Yesterday, we reviewed the PPI data. Today at 8:30, we get the Consumer Price Index (CPI).
There is a certain faction of folks who missed the early warning signs of inflation. These same folks are now telling us not to worry about inflation, since the threat of an economic slow down is more important. Yes, the same folks who told us there wouldn’t be a recession, and are now saying its over, have brought the same wonderful approach to rising prices. They are not to be trusted.
Here’s the way their arguments have run:
PPI is too hot?
Not to worry, its CPI that matters.
What? CPI is too strong?
Well, Ignore Food & Energy, and focus on Core inflation.
Huh? The Core is elevated?
Ya know, it doesn’t really matter, because Inflation is a lagging indicator.
How’s that for an utterly intellectually dishonest approach? And factually wrong to boot.
Let’s start with Federal Reserve: They look to future inflation expectations via University of Michigan (chart at right) as their leading inflation indicator. This is why there is an ongoing attempt by some to convince the public that — beyond what their own lying eyes are telling them about price increases — there is no inflation.
Beyond the usual inflation denialists, however, this morning I want to discuss why inflation isn’t properly described as a lagging indicator, and shouldn’t be dismissed as just so much history. Those who do so do at the risk of their own financial peril.
First off, the technical definition: Only the services portion of CPI goes into the Conference Board’s lagging indicators. Hence, everything from crude to food to manufactured goods is not technically part of the lagging indicators basket.
However, that fails to capture the gestalt of what it means to be a lagging economic indicator. A quick review: A lagging indicator changes its direction after the business cycle changes. Lagging does not mean it is reported after the fact (all indicators are reported that way). Rather, what it lags is the cycle, and not real time.
For example, Unemployment tends to tick up for months after a recovery has began. Hence, it is said to lag the cycle. Temp help, on the other hand, leads the cycle, but is not one of the 10 Conference Board LEIs (but average manufacturing-worker workweek is). The Stock market tends to lead the cycle turns, falling before a recession starts, and rising before the recovery is apparent (there are many exceptions to this). Thats why its part of the LEIs.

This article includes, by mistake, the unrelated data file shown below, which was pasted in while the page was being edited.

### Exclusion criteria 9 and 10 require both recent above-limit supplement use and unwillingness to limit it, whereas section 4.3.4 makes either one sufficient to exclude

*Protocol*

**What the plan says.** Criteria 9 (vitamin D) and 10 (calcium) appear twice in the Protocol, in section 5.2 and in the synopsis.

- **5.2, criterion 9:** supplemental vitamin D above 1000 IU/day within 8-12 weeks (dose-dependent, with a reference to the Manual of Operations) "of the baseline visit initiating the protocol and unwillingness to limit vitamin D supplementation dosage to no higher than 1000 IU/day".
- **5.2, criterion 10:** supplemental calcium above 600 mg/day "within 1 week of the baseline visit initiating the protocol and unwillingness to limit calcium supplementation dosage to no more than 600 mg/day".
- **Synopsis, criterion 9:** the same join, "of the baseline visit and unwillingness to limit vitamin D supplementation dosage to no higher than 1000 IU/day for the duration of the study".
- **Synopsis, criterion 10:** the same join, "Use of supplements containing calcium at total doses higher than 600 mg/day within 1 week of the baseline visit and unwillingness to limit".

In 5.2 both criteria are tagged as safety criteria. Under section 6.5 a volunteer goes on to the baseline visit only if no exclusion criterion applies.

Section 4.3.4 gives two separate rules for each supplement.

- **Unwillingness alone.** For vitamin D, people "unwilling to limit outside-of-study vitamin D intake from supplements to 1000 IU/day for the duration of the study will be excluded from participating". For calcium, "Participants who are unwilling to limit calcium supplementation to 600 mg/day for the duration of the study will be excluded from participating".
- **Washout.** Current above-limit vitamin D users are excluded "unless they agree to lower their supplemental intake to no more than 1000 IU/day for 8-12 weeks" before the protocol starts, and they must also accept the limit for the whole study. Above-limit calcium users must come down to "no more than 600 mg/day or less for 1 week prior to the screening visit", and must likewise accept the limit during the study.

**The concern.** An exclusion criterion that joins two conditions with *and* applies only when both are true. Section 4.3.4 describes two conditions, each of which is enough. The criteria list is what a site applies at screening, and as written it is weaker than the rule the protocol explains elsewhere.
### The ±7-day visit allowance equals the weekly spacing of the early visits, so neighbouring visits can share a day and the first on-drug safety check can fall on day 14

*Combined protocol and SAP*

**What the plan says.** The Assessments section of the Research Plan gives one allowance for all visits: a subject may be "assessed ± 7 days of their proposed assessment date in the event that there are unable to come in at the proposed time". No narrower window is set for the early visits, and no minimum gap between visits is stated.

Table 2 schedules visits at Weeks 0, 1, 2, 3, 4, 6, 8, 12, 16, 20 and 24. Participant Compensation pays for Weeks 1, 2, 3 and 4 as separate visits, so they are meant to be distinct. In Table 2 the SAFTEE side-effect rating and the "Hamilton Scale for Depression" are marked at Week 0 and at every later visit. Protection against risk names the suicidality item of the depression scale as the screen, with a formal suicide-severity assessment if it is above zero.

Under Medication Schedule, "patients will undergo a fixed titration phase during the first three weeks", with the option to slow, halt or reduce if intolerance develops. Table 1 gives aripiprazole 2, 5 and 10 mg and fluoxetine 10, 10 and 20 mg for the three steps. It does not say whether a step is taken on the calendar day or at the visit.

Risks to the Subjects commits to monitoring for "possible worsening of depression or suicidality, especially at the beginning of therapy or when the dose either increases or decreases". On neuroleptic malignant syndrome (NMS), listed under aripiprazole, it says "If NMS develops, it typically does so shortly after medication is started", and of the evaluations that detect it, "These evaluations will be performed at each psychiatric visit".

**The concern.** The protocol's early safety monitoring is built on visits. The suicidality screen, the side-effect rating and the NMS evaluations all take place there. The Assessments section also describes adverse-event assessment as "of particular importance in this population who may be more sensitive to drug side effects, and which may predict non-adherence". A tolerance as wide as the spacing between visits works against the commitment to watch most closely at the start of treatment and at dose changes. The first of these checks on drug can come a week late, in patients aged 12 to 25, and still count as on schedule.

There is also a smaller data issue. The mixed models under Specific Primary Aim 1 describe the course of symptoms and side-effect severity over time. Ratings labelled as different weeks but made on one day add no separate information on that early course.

Hence, PPI, reported yesterday, is not a lagging indicator. And properly understood, it provides lots of insight into future inflation.
How? We can track inflation as it moves through the manufacturing pipeline, from "crude" (raw materials) goods to "finished goods." What has been taking place over the past few years has been the price of "crude goods" have been escalating a whole lot faster than the finished products. This is evidence of future inflation, as it eventually shows up in the form of higher prices for finished products.
For a long while, manufacturers and retailers were eating these price pressures, making up for them via a combination of increased efficiency, outsourcing to the lowest price producer overseas, and absorbing a hit to their margins.
But that can only go on for so long, and it seems to have reached a peak several quarters ago.
How do we know this? The "inflation spread" between the crude goods and finished goods. Its now at record levels. This spread is even greater than it was in the late 1970s/early ’80s.
Producer Price Inflation Spread
Chart courtesy of Bill King, Bloomberg
This is why I took no quarter yesterday from the usual claim that inflation is a lagging indicator. Its not; a portion of the CPI however, is.
I hope this clarifies your understanding of inflation.
UPDATE: April 16, 2008 3:15pm
A friend sends along the following comments:
"Inflation is a lagging indicator which peaks long after an expansion in economic activity has ended. The expectation is that a moderation in inflation will emerge as the economy slows in the next few months."
For the most part, that’s true.
Except when its not.
Like in the 1970s. Or, over the past few months. Recall Q1 2008 saw GDP at 0.6%, and inflation accelerated. So either inflation is greatly lagging — or perhaps, in the current instance its not quite the lagging indicator everyone thinks . . .
University of Michigan Inflation Expectation
Global Business Cycle Indicators
The Conference Board, March 20, 2008